How Each E-commerce Platforms are Unique & Their Approach Towards the Internet Economy in Malaysia Pexels / Pixabay The Malaysian e-commerce market is on a growth trajectory set to reach 21% growth by 2020, according to the Malaysia Digital Economy Corporation (MDEC). In a 2018 interview with International Trade and Industry Deputy Minister Datuk Ahmad […]
The Race To The Top: The Internet Economy In Malaysia
Ripple’s XRP is the world’s third-biggest cryptocurrency in terms of market capitalization, and over the past few years, the company has been engaged in extensive deal-making in order to make the cryptocurrency go mainstream in a big way.
The company has also built up a wide range of products in its ecosystem that seeks to make the usage of XRP more prevalent in the global economy, and one of those products is Xpring. The Xpring initiative is aimed at buildingwhat is called the ‘internet of value’ and making the participants in the ecosystem use XRP …
While crypto fanatics have been buzzing with news about bitcoin price surges and Facebook’s introduction of its digital currency libra, the Bitcoin 2019 conference brought together some of the most significant people in the BTC community for a two-day event to discuss the current and future state of Bitcoin.
These two crypto scientists are particularly notable because they were directly cited by Satoshi Nakamoto in the Bitcoin white paper. At Bitcoin 2019, they came together for a discussion with Bitcoin YouTuber Naomi Brockwell about their contributions to the creation of Bitcoin and where they foresee the original cryptocurrency going in the years to come.
Stornetta’s Contributions to the Development of Blockchain
Stornetta co-authored three papers cited in Bitcoin’s white paper and was one of the first people working on creating a system that did not require people to trust a central authority. In the early days of Bitcoin, Stornetta realized there was a problem with recording transactions, so he suggested the creation of immutable records in order to track all bitcoin transactions.
“We’re going to not be able to know the difference between an old bit and a new bit, and all of the world’s records are going to be in bits, and that’s going to create a crisis of credibility,” as Stornetta described the problem during his conference panel.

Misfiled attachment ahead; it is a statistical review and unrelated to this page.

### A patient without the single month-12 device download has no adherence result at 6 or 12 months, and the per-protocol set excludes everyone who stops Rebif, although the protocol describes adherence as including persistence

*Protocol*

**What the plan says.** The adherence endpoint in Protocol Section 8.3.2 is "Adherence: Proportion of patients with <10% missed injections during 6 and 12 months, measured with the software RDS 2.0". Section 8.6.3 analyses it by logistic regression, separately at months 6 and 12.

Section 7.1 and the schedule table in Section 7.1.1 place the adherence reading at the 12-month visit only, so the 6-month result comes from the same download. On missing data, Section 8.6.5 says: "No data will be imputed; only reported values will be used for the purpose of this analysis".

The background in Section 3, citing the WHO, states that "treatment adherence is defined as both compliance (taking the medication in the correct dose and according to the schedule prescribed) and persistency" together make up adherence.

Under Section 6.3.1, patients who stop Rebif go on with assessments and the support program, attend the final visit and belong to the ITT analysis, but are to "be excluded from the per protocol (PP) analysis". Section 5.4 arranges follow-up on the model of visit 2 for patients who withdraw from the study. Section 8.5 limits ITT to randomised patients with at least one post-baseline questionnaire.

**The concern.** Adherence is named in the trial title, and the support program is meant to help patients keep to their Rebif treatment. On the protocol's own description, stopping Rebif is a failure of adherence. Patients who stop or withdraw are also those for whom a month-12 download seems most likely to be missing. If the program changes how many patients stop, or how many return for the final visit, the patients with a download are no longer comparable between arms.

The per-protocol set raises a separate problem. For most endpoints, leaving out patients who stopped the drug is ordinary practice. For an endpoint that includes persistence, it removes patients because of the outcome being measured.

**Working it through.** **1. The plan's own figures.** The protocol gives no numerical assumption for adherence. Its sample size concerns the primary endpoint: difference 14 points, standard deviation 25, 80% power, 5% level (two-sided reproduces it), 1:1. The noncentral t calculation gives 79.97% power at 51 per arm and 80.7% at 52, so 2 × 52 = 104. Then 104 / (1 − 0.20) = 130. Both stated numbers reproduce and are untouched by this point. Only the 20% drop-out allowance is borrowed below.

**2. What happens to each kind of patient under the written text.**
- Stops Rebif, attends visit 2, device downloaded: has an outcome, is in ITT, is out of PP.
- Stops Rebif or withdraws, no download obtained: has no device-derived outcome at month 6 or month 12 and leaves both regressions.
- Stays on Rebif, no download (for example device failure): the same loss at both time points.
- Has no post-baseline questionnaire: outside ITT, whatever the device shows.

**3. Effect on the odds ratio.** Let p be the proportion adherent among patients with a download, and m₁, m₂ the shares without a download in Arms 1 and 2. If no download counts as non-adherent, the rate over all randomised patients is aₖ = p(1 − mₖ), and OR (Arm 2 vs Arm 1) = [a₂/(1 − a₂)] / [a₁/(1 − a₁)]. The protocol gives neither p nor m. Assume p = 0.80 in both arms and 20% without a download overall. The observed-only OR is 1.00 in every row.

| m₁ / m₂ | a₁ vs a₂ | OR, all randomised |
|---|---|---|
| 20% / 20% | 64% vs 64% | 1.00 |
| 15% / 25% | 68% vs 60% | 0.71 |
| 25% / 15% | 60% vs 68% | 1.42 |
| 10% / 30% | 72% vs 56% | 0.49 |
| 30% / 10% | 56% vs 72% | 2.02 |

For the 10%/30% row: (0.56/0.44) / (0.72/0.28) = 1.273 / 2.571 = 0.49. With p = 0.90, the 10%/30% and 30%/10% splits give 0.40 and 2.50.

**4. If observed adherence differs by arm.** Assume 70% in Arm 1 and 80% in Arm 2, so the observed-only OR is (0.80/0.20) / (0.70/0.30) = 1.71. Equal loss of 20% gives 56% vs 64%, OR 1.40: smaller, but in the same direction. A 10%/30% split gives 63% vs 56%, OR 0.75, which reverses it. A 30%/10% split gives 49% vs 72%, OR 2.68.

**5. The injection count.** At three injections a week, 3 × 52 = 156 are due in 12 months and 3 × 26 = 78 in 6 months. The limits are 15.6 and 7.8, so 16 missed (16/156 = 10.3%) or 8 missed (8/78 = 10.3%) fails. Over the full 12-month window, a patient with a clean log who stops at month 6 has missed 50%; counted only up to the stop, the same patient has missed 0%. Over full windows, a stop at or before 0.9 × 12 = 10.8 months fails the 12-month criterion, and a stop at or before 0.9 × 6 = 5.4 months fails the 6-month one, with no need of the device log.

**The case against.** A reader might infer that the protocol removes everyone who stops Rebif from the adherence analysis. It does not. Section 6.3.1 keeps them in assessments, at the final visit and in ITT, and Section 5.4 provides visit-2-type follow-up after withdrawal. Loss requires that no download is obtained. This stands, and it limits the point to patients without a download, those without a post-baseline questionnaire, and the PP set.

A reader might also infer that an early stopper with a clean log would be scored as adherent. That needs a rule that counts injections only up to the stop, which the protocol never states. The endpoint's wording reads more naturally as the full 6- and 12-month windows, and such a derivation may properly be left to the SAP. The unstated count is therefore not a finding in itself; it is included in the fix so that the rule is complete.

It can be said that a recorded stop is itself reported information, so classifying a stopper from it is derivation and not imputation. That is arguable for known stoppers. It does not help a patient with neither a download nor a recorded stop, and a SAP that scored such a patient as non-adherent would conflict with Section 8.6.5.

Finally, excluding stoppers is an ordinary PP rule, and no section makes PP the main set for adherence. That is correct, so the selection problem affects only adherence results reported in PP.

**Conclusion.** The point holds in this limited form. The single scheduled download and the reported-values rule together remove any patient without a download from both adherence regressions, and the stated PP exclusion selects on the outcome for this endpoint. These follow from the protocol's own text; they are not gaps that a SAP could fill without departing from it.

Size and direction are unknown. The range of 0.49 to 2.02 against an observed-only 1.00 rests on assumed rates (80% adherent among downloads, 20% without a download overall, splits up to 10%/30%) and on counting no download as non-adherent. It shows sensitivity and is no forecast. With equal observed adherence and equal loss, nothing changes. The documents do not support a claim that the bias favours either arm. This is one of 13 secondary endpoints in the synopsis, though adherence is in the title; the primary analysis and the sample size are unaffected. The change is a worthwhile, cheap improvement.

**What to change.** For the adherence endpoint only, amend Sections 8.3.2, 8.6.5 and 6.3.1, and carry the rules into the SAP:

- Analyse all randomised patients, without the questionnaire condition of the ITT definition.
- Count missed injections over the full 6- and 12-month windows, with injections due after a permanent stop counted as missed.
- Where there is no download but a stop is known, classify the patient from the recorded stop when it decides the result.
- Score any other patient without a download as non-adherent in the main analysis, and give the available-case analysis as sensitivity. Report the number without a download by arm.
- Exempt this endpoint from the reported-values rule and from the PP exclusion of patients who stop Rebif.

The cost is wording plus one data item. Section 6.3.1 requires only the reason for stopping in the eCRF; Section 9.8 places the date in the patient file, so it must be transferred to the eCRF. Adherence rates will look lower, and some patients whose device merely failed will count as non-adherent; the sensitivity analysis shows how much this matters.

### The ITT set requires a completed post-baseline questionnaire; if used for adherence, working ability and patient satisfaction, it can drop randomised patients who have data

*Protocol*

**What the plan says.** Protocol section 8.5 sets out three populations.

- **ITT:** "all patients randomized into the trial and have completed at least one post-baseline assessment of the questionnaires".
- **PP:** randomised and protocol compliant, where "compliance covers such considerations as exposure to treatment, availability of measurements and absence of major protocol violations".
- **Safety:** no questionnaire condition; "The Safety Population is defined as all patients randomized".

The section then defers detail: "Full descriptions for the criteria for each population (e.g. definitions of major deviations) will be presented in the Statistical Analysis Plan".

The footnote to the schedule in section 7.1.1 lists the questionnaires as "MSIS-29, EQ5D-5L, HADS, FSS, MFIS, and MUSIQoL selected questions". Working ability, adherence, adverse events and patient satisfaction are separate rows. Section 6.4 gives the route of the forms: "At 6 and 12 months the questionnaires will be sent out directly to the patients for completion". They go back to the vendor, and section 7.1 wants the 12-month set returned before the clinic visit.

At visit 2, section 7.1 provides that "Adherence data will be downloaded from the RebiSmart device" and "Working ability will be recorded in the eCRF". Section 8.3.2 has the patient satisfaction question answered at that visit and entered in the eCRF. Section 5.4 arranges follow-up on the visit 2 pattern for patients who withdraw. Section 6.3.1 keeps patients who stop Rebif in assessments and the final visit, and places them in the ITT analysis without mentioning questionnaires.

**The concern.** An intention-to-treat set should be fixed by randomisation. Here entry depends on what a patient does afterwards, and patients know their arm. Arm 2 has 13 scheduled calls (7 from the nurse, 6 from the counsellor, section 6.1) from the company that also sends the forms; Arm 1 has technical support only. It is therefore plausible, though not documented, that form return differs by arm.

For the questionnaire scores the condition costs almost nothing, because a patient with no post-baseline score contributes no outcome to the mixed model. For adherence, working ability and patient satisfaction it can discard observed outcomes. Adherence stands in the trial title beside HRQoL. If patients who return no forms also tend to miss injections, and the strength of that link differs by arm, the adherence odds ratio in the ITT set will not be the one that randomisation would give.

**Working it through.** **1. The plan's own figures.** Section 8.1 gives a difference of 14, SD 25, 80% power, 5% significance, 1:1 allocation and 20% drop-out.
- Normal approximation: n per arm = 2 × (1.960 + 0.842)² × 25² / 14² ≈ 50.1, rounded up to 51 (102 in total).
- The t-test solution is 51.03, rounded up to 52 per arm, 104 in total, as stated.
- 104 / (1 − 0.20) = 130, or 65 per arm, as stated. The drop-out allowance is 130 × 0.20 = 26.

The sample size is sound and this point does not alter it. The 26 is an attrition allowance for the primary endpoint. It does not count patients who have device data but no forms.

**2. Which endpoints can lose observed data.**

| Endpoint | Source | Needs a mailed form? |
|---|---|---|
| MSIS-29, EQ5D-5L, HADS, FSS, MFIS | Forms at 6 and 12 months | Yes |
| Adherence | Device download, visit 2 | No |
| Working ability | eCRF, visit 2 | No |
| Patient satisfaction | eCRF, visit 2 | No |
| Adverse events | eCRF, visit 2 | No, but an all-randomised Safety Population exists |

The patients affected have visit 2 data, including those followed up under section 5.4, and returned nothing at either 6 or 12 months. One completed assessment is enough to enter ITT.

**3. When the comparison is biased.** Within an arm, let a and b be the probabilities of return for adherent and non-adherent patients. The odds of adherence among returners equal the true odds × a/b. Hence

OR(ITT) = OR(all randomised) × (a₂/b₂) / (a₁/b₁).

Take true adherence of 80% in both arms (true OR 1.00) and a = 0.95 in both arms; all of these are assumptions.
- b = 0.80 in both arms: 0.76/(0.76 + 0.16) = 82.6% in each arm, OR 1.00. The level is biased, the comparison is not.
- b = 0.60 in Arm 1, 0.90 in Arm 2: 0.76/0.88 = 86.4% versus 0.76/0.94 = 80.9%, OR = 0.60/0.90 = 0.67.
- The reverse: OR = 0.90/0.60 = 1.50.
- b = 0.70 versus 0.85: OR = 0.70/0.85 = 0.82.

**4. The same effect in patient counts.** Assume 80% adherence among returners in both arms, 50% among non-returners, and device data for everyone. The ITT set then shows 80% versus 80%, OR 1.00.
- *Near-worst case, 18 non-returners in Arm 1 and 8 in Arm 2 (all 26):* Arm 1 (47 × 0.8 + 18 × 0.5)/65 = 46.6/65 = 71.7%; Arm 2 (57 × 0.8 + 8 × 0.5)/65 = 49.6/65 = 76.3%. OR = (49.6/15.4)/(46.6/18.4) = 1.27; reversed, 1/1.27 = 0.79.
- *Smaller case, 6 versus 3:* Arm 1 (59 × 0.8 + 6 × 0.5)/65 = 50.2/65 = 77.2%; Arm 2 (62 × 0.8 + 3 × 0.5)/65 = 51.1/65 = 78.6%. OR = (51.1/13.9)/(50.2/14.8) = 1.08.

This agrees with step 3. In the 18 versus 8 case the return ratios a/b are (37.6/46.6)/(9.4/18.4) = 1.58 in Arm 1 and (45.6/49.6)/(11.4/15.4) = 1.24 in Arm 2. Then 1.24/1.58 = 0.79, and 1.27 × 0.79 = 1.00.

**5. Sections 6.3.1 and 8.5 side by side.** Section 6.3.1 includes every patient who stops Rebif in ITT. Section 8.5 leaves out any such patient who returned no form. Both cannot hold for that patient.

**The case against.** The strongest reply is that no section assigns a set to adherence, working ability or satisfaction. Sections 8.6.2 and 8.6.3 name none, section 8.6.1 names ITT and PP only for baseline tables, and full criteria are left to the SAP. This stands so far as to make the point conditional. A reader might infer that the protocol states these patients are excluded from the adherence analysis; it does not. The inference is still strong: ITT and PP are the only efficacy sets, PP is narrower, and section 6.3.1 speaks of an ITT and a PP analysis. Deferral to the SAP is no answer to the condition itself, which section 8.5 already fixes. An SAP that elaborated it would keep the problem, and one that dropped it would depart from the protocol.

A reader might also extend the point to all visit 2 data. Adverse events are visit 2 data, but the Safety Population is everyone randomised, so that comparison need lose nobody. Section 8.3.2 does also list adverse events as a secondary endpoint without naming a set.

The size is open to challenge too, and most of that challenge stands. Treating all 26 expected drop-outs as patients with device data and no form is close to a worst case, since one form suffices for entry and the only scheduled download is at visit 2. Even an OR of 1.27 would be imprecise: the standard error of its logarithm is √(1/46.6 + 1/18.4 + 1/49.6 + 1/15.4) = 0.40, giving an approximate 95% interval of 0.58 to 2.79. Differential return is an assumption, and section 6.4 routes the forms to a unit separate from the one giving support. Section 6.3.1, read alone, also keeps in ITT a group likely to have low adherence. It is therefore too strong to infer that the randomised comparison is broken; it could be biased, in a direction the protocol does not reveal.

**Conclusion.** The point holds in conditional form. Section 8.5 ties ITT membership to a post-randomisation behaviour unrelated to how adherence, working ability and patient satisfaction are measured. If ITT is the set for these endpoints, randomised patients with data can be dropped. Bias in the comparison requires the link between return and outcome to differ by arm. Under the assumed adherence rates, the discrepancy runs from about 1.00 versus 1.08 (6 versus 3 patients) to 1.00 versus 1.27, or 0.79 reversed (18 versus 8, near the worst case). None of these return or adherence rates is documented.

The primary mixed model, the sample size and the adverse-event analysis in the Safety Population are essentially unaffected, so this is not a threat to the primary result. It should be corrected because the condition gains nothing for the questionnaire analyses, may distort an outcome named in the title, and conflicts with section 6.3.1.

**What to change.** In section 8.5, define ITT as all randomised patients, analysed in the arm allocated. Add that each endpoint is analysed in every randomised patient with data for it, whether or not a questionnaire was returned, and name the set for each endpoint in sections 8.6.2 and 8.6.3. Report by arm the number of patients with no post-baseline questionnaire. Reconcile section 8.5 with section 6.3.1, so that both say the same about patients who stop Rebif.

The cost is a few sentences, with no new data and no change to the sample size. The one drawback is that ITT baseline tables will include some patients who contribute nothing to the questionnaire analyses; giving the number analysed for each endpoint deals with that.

According to Stornetta, he and Stuart Haber, who is also credited with the creation of blockchain technology, were struggling to solve the problem, so they decided to create a publication that would prove it is impossible to build an immutable record without a central authority. In writing it, Stornetta said they were able to figureout how they could build an immutable record with the use of a blockchain.
Back’s “Proof-of-Work” Concept
In 1997, Adam Back introduced Hashcash, a “proof-of-work” system that would help users of the internet detect and avoid spam email. Hashcash worked to ensure users were only accepting emails from others who provided proof that an effort was made to send the email.
The “proof-of-work” concept was carried over into the world of Bitcoin to enable competitive mining of blocks. By using a trial-and-error method to mine bitcoin, miners that are able to verify proof of their work and successfully mine a block are rewarded with bitcoin as payment.
“Satoshi made use of the hashcash idea to create the mining,” Stornetta said. “It’s easy to see in hindsight huge incentives were needed to kickstart (bitcoin).”
The Future of Bitcoin
For Stornetta, the future of Bitcoin is broad and diverse. Stornetta told the audience at the conference that he is a “fundamental believer” in crypto technologies and their ability to level the playing field.
“I am not a crypto anarchist, but I certainly am a crypto libertarian, and I think we are going to get the world that we want and that we deserve, we just need to find a path that leads from A to B,” Stornetta said.
Stornetta said he believes distributed ledger technologies will continue to advance and diversify in the future, and that he sees a potential for other currencies besides bitcoin to flourish.
“It doesn’t all just have to be about money, of course,” Stornetta said to the crowd. “I’m a big fan of the distributed ledger and how that can create quantization and tokenization of assets … I just think we’re gonna see such a broadening and diversification of this.”
“A New Paradigm”
Back also touched on the quick development of cryptocurrency technologies and the challenges of keeping up with the pace of new ideas and implementations of them, even for technical people. Back discussed how there are still areas of innovation that have yet to be realized. He further noted that blockchain and bearer electronic cash are new building blocks that have implications with smart contracts.
“Basically, it’s like picking up a new programming language with a new paradigm, and it takes a lot of people to natively understand it and reach the conclusion of what kind of conclusions you can build with it,” Back said.